}

All good, right? Hardly. We’ve tested a standard case, invalid parameters, and border cases on the small side, but not on the big side. Add this line to GetBasicSequenceTest(), and watch it fail:

Assert.IsTrue(fibSequence[99] > 0);

Oops. We’re hitting into overflow issues with the int type. IMO, this was the biggest “A-Ha!” moment for me; if I’d actually used this in production, I could have had all kinds of problems. Fortunately, changing the int to a ulong solves it, but I would have had some real problems updating production code, in all likelihood. Since it was caught in test, it’s simply a matter of updating my return value to a ulong and updating the individual tests, plus throwing in a large list test, just in case.

Complete code follows. Note: I’m sure there are other tests I can do here, but these sufficed my purposes for now. Plus, I’m not sure TDD is ever really ‘finished’, much like fashion is never ‘finished’ (props to anyone catching the movie reference).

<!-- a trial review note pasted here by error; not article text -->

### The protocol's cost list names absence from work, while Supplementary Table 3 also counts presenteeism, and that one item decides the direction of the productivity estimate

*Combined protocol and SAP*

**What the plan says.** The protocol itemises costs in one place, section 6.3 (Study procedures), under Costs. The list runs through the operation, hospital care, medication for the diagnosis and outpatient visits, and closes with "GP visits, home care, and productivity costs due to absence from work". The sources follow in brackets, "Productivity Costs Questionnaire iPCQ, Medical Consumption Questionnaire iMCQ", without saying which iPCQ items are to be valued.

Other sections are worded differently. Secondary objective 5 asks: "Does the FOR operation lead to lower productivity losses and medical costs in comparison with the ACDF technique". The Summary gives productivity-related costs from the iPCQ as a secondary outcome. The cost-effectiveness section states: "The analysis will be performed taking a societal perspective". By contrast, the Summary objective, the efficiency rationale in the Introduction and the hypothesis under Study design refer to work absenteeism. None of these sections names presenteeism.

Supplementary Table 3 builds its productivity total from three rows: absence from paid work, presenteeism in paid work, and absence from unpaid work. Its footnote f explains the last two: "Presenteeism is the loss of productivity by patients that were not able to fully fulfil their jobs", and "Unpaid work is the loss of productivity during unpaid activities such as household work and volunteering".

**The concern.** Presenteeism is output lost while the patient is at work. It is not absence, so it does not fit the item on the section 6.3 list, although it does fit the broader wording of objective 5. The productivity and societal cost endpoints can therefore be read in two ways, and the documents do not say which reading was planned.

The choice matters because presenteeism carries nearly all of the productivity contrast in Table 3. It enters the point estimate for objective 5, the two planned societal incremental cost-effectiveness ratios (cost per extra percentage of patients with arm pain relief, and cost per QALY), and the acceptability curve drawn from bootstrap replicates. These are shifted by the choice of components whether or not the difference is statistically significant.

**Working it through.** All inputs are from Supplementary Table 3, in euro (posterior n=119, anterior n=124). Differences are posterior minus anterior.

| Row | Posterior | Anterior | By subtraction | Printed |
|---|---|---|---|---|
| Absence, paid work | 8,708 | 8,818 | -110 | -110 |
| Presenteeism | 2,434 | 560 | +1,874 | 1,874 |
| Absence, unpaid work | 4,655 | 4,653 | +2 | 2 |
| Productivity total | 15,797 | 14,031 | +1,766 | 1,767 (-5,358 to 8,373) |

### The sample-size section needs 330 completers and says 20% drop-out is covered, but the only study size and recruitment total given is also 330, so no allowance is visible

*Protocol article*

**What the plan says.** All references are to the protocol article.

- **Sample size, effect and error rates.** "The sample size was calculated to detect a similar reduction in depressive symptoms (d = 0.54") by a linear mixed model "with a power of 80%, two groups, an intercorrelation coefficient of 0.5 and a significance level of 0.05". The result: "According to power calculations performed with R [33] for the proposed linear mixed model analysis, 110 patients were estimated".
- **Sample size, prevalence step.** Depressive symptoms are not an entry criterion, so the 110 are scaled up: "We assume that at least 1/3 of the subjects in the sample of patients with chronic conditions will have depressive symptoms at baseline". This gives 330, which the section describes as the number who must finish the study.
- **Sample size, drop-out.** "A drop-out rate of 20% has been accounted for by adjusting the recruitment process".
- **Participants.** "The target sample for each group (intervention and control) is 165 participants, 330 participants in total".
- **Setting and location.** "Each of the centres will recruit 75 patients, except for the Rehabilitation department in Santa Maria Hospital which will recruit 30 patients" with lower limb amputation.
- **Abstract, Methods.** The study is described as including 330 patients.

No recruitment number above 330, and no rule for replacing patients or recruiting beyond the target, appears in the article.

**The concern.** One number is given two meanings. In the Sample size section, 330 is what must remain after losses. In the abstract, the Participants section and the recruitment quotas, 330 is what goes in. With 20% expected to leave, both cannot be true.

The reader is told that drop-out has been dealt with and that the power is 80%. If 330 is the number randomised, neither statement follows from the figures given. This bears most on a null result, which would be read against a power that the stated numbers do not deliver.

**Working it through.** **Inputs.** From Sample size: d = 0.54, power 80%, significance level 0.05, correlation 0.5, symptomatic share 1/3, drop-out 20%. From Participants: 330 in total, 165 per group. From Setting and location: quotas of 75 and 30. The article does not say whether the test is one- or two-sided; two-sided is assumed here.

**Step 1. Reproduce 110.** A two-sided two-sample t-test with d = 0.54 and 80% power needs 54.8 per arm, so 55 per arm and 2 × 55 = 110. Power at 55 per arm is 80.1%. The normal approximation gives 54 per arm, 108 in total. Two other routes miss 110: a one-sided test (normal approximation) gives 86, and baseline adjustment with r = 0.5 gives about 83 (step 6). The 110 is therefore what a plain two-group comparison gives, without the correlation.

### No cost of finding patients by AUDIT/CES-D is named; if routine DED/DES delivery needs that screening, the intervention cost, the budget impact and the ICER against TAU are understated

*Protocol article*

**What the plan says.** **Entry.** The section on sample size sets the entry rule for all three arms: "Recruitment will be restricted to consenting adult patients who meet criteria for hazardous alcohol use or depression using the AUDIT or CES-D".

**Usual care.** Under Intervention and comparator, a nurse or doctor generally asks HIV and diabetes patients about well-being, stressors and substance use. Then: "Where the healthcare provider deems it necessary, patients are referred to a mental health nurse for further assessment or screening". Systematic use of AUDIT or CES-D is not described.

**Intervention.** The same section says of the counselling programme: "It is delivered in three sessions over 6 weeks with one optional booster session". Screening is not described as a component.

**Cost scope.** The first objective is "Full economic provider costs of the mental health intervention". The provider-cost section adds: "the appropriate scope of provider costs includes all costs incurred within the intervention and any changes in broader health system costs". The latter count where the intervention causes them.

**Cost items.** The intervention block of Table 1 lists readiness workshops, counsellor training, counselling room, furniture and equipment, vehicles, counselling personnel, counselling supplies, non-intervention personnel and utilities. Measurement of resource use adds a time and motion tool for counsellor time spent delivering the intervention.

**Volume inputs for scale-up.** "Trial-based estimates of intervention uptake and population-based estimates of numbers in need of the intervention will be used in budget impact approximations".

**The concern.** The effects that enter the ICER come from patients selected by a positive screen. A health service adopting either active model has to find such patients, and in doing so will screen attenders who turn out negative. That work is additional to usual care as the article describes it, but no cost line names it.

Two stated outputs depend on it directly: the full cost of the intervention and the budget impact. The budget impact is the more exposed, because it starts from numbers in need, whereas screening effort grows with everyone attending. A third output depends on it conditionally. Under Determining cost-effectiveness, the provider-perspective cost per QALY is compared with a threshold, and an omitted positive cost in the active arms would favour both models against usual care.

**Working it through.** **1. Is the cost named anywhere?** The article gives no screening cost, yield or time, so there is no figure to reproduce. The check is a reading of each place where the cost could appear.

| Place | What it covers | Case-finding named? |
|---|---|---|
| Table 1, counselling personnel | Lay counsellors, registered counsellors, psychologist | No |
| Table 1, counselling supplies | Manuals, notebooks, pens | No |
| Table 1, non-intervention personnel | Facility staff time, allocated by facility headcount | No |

using System;
using System.Collections.Generic;
 
namespace TDDFibonacci.Biz {
   public class FibonacciGenerator {
 
      /// <summary>
      /// Gets a Fibonacci sequence
      /// </summary>
      /// <param name="numberOfResults">Number of items you want to return.</param>
      /// <returns>Fibonacci sequence for numberOfResults items.</returns>
      public List<ulong> GetFibonacciSequence(int numberOfResults) {
         if (numberOfResults < 0) {
            throw new ArgumentOutOfRangeException("numberOfResults must be non-negative.");
         }
         List<ulong> retVal = new List<ulong>();
 
         ulong nMinusOne = 0;
         ulong nMinusTwo = 1;
         ulong currVal = 0;